1) Set the less changing properties in your action definition:

  <actions>
    <type>foo</type>
    <action name="Browse"
      type="menu_button" icon="list_icon"
      class="actual::action::class">
    </action>

2) Set the state dependant properties in the state definition:

 <state name="INITIAL">
   <description>
     Manage Manufaturers
   </description>
   <action index="0" name="Browse" resulting_state="BROWSE">
     <condition name="roleis_oem_mgmt"/>
   </action>
   <action index="1" name="Create" resulting_state="CREATE">
     <condition name="roleis_oem_mgmt"/>
   </action>
   <action index="2" name="Back" resulting_state="CLOSED"/>
 </state>

3) Craft a custom action base class

  package your::action::base::class;

  use warnings;
  use strict;

  use base qw( Workflow::Action );
  use Workflow::Exception qw( workflow_error );

  # extra action class properties
  my @EXTRA_PROPS = qw( index icon type data );
  __PACKAGE__->mk_accessors(@EXTRA_PROPS);

  sub new {
    my ($class, $wf, $params) = @_;
    my $self = $class->SUPER::new($wf, $params);
    # set only our extra properties from action class def
    foreach my $prop (@EXTRA_PROPS) {
      next if ( $self->$prop );
      $self->$prop( $params->{$prop} );
    }
    # override specific extra action properties according to state
    my $wf_state = $wf->_get_workflow_state;
    my $action = $wf_state->{_actions}->{$self->name};
    $self->index($action->{index});
    return $self;
  }


  1;

Note: this hack takes advantage of the fact that the XML parser picks up the extra parameters and add them to the action hash of the current $wf_state. Your milage may vary.

4) Use your custom action base class instead of the default

  package actual::action::class;

  use warnings;
  use strict;

  use base qw( your::base::action::class );
  use Workflow::Exception qw( workflow_error );

  sub execute {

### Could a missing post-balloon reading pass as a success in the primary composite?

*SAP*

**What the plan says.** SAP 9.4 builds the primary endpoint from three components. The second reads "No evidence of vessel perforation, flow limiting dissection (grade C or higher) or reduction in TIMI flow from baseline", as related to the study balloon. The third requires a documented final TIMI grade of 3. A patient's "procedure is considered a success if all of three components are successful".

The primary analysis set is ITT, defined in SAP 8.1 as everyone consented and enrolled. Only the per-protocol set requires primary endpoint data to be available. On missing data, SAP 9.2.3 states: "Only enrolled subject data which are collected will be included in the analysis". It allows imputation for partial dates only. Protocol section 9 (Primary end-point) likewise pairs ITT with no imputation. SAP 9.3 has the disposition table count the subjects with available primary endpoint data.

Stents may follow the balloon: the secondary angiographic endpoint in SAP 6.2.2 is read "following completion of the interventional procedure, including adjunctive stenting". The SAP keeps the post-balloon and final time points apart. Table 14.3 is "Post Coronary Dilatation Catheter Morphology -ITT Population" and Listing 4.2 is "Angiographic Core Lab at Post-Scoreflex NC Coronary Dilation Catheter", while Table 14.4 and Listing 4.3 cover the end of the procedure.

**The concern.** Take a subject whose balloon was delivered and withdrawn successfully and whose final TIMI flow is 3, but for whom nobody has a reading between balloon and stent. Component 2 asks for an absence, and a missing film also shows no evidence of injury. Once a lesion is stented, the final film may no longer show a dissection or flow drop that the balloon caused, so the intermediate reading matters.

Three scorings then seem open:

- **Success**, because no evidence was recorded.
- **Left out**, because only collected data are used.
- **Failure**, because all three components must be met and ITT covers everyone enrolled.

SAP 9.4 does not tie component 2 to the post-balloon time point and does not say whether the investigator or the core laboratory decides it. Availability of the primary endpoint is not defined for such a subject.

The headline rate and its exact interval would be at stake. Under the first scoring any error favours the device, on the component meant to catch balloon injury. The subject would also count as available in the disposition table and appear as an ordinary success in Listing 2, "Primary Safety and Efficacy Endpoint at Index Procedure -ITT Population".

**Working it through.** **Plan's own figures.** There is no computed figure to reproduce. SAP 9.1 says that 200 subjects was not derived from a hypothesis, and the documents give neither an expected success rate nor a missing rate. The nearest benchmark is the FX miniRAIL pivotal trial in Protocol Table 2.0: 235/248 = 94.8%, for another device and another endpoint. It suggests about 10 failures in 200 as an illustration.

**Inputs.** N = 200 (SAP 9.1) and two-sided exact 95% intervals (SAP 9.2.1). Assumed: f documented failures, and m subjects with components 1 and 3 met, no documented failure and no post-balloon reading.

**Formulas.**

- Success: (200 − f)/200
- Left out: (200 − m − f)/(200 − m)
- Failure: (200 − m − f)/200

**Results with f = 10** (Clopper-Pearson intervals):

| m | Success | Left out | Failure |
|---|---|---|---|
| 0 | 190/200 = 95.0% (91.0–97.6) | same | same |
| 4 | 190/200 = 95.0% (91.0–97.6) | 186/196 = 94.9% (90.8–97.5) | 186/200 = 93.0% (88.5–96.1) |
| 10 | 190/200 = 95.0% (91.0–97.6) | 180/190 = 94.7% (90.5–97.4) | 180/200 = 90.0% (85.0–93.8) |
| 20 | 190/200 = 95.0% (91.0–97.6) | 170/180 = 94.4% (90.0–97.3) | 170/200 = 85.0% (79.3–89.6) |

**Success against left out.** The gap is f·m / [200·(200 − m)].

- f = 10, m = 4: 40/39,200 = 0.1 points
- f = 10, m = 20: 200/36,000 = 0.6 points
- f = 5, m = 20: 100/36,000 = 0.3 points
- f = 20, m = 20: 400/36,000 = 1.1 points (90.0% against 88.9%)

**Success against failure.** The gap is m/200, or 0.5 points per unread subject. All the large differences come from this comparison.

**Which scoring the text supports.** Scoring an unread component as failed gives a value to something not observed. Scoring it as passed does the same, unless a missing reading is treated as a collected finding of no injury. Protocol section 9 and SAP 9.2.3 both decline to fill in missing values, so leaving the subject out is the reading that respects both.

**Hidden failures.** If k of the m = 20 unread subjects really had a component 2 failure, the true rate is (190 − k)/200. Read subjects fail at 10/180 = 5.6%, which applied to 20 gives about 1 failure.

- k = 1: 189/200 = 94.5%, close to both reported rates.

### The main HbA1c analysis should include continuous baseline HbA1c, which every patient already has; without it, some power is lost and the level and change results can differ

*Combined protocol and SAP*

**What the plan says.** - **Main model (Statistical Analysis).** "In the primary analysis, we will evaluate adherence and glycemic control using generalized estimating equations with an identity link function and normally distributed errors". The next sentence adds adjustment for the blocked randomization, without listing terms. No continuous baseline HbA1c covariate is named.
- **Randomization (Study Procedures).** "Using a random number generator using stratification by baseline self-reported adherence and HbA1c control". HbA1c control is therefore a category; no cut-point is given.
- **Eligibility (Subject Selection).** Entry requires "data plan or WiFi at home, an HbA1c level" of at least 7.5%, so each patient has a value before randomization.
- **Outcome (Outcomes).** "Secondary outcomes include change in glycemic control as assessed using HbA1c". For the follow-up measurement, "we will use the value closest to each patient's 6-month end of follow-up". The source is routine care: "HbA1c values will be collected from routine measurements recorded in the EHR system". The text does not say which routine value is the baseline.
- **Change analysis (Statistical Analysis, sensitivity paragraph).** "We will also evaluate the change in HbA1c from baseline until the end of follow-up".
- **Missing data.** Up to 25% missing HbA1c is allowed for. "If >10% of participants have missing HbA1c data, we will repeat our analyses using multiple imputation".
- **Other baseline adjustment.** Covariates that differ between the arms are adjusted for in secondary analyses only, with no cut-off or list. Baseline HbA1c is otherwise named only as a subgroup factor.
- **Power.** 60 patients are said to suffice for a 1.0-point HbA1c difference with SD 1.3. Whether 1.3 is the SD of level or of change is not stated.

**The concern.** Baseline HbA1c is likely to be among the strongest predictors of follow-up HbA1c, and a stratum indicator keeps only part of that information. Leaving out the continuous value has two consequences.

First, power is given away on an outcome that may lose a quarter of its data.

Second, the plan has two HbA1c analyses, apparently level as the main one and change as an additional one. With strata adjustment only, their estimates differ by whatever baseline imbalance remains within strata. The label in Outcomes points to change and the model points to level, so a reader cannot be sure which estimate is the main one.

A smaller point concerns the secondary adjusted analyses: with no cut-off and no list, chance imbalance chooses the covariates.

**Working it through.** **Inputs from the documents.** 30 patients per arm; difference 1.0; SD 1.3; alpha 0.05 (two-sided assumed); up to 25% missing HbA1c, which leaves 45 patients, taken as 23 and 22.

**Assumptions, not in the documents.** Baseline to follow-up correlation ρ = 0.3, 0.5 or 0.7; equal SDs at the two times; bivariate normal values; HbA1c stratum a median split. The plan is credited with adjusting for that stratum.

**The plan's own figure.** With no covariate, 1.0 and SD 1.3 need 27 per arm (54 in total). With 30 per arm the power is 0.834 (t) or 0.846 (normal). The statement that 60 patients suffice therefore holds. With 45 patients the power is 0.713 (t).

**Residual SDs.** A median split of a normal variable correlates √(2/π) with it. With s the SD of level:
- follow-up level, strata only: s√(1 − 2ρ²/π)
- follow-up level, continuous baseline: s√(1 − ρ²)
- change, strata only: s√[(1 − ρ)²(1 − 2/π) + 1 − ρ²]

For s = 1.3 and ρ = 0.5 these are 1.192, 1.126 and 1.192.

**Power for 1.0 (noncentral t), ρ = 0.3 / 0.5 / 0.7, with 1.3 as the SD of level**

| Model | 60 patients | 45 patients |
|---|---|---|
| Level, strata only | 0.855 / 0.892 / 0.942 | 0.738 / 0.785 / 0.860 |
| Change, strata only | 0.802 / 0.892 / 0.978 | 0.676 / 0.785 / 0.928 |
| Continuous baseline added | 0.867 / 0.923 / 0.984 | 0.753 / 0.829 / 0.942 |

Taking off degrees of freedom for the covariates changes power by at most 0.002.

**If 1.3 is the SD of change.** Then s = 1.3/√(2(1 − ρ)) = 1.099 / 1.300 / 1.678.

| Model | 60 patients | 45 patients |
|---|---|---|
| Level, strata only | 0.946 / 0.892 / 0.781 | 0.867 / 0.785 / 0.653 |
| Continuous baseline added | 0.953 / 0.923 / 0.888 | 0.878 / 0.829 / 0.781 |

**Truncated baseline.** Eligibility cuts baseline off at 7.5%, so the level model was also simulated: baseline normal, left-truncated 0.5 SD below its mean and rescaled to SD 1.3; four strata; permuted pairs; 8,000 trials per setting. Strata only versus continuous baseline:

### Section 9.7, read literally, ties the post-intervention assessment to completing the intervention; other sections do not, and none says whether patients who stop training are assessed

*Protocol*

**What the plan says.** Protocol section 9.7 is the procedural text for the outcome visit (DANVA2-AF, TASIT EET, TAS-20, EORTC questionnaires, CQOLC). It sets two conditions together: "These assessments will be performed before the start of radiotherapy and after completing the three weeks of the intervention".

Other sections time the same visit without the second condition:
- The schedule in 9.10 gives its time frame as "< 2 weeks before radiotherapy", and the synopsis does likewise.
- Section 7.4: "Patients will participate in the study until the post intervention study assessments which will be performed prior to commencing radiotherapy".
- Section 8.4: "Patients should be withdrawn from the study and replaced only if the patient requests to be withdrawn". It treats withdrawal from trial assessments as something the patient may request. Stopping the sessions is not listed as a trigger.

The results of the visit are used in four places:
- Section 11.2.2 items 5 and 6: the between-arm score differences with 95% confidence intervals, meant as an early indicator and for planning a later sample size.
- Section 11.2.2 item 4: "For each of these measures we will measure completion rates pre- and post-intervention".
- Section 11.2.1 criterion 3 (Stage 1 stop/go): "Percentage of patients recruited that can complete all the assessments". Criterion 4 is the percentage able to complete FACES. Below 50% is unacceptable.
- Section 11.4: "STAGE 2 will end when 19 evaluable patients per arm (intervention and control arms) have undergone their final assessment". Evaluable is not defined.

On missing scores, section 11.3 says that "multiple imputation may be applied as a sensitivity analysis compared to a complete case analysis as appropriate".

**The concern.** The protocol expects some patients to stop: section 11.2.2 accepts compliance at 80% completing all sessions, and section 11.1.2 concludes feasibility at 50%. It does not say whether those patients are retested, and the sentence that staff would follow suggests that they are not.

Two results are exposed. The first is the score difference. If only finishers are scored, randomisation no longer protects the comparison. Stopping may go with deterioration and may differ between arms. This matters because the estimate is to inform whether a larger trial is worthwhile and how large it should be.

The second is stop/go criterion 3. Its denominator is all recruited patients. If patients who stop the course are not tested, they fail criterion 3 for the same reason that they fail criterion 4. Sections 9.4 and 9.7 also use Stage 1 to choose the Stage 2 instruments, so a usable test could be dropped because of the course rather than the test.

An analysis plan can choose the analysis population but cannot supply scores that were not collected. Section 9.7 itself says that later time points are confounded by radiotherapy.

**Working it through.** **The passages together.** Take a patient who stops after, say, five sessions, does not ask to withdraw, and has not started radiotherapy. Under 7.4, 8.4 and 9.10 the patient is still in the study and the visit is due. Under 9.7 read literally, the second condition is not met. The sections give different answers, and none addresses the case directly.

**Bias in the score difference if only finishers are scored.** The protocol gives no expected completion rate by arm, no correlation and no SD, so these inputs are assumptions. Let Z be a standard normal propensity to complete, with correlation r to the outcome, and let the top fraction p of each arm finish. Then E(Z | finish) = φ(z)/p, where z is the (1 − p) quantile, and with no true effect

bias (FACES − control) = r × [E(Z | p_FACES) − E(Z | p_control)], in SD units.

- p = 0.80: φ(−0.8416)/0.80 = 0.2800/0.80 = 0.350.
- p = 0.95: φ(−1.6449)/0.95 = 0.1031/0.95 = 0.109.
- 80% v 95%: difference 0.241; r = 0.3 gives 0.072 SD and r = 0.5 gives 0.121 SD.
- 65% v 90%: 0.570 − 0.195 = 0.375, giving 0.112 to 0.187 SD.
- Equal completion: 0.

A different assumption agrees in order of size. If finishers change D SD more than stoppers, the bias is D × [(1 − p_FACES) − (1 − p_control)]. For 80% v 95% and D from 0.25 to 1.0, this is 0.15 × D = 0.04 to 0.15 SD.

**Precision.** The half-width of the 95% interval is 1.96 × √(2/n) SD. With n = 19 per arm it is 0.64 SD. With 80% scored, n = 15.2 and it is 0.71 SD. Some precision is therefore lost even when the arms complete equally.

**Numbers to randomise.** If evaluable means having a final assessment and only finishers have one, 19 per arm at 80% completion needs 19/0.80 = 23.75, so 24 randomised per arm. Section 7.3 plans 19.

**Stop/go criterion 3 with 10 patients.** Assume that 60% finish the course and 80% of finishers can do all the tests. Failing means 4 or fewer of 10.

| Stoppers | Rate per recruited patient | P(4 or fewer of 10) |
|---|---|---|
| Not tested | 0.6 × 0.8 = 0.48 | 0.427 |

...
  }

  1;

Private Methods

init( $workflow, \%params )

init is called in conjuction with the overall workflow initialization.

It sets up the necessary validators based on the on configured actions, input fields and required fields.

add_field( @fields )

Add one or more Workflow::Action::InputFields to the action.

required_fields()

Return a list of Workflow::Action::InputField objects that are required.

optional_fields()

Return a list of Workflow::Action::InputField objects that are optional.

fields()

Return a list of all Workflow::Action::InputField objects associated with this action.

add_validators( @validator_config )

Given the 'validator' configuration declarations in the action configuration, ask the Workflow::Factory for the Workflow::Validator object associated with each name and store that along with the arguments to be used, runtime and otherwise.

get_validators()

Get a list of all the validator hashrefs, each with two keys: 'validator' and 'args'. The 'validator' key contains the appropriate Workflow::Validator object, while 'args' contains an arrayref of arguments to pass to the validator, some of which may need to be evaluated at runtime.

validate( $workflow )

Run through all validators for this action. If any fail they will throw a Workflow::Exception, the validation subclass.

execute( $workflow )

Subclasses must implement -- this will perform the actual work. It's not required that you return anything, but if the action may be used in a Workflow::State object that has multiple resulting states you should return a simple scalar for a return value.

add_fields

Method to add fields to the workflow. The method takes an array of fields.

SEE ALSO ^

Workflow

Workflow::Factory

COPYRIGHT ^

Copyright (c) 2003-2004 Chris Winters. All rights reserved.

This library is free software; you can redistribute it and/or modify it under the same terms as Perl itself.

AUTHORS ^

Chris Winters <chris@cwinters.com>